Dates in history have become meaningless. The only date that matters is March 5th, that sultry summer’s day when the health minister announced our very first case of Covid-19.

“The patient is a 38-year-old male who travelled to Italy with his wife,” said Dr Zweli Mkhize proudly.

Being the red-blooded patriot I am, I might well have applauded the news. Our first case. Hoorah! What a shame we don’t know who he is. We might have erected a statue in his honour. Or declared March 5th a public holiday in his name. Or we might have hunted him down and set his house alight, which would seem the more South African thing to do.

The very next day, the education department should have called a press conference to announce that the curriculum was changing and that nothing would ever be the same again. Henceforth, there would only be two classes and two exams. Sex education and survivalism.

You would learn foraging and tracking skills. How to light a fire in the rain. Where best to build your shelter. How to give yourself stitches. Learn to use a bow and arrow and live by what little of your wits remain after twelve years of government education.

And when it comes to sex, it’s no longer a simple matter of coyly asking, “Do you have protection?” or, in my case, “Are you old enough to have stopped ovulating?” Now one needs to ask one’s partner to keep his or her mask on or, even better, remain in the other room while matters are taken in hand.

I don’t personally know anyone who is writing matric at the moment, but I imagine the cry, “Why are we doing this when the world is so irrevocably changed?” is not an unfamiliar one. I know quite a few adults who don’t know the meaning of “irrevocably” and they’re doing fine. Not really.

Your generation no longer needs to know words of five syllables. In fact, it’s best you don’t use them at all. The last thing you want are people leaning into your personal space shouting wetly, “What was that?” Our muzzles have made grunting an acceptable method of communication.

You are entering a regressive world, boys and girls. Everything is going backwards. It’s a global reset and you have to be ready for it. Yes, the adults did nothing to help you to be ready, but it’s better than an anti-tank missile in the face.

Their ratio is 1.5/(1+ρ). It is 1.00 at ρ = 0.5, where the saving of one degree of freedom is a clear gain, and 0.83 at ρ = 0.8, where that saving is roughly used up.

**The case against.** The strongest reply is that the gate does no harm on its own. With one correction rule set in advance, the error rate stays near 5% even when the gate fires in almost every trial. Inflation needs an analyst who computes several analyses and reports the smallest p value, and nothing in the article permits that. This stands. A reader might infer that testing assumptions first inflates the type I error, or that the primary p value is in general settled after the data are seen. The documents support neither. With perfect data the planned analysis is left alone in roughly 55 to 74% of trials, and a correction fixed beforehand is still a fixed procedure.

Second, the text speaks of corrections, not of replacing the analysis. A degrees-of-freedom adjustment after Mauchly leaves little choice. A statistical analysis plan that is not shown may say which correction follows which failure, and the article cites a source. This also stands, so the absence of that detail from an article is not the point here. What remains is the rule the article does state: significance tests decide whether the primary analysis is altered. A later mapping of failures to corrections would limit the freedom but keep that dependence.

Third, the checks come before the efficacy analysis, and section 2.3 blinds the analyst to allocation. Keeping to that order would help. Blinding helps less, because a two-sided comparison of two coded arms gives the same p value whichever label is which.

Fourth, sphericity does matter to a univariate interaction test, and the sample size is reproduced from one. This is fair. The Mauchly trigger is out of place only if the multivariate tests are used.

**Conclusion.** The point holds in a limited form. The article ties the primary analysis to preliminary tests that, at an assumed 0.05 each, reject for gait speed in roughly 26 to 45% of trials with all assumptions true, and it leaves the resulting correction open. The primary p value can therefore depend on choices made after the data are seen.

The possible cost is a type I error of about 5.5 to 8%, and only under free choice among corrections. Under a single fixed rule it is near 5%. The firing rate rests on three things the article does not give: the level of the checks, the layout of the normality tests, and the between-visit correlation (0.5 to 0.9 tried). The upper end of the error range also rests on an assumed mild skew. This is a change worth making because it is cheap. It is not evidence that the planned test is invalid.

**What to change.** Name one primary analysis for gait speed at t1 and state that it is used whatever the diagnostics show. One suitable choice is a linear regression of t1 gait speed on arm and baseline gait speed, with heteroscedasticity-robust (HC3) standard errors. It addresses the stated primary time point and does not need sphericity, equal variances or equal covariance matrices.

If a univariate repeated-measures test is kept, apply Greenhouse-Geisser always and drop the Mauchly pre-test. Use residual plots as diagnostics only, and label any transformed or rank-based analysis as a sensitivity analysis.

Survivalism is the new capitalism. Forget carving out careers. Find a tree trunk and carve out a statue of the twelve gods of destruction. Sell it for a million dollars to a Swedish tourist. Or recruit your most outlandish friends and ride fast and furious through the Karoo on heavily chromed XT500 motorcycles as the new horsemen of the apocalypse. People will give you money. Or try to kill you. It is what it is. Take what you get.

Right now and for the foreseeable future, everything is a gamble. You would be a fool not to gamble. As you peer anxiously across the narrowing ravine that you must traverse to become an adult, you absolutely have to take giant leaps of faith and go laughingly into the unknown.

Your parents will be sad to see you go. For about an hour. My father turned my bedroom into his office within a week of me moving out.

I feel I should apologise for the mess you’re inheriting. I can’t really, though. And not just because I’m a man and would rather hammer a porcupine quill into my earhole than apologise. The real mess started long before I was even born.

Anyway, good luck changing the system. If you do inexplicably feel the need to breed, please don’t call any of your children Vaccine.

A survival guide to Black Friday

Here’s something I apparently wrote a year ago to the day. I don’t remember writing it so there’s little chance you will remember reading it. Anyway. Let us be reminded of a kinder, gentler pre-plague time.


It’s that time of year when we all turn into gibbering idiots and experts take it upon themselves to advise us on the blindingly obvious. In the event of a thunderstorm, avoid standing in an open field waving a golf club at the sky while wearing a tinfoil hat.

The annual plummeting of the national IQ is exacerbated by Black Friday, a day upon which pornographic greed and an overwhelming fear of missing out come together and cause people to spend money they don’t have on things they don’t need.

Here’s how one news story started the week. “With Black Friday and festive shopping mayhem fast approaching, experts have urged consumers to stay alert and safe.” It’s not every journalist who can combine a harmless American tradition with Jesus’s birthday and still manage to strike terror into our hearts.

It’s my opinion that mayhem is best experienced suddenly and without warning. You really don’t want to see it coming. You want to be yawning and scratching your crotch when it heads your way. Be unprepared. That’s my motto.

One of the experts trained in the art of staying alert and safe urged shoppers to be vigilant at malls and shopping centres. I remember a time when it was the streets that weren’t safe. A time when you would seek refuge in malls to avoid getting hit by crossfire, recruited into a biker gang or offered stolen goods you couldn’t afford.

Now, the streets are full of unemployed humanities graduates whose accusing stares fill us with guilt, damn their selfish hollow eyes, but they are mostly harmless. The real danger lurks where the ravening beasts of capitalism have made their loathsome lairs. If it’s sanctuary you’re after, you are safer in a crack house than a mall at this time of year.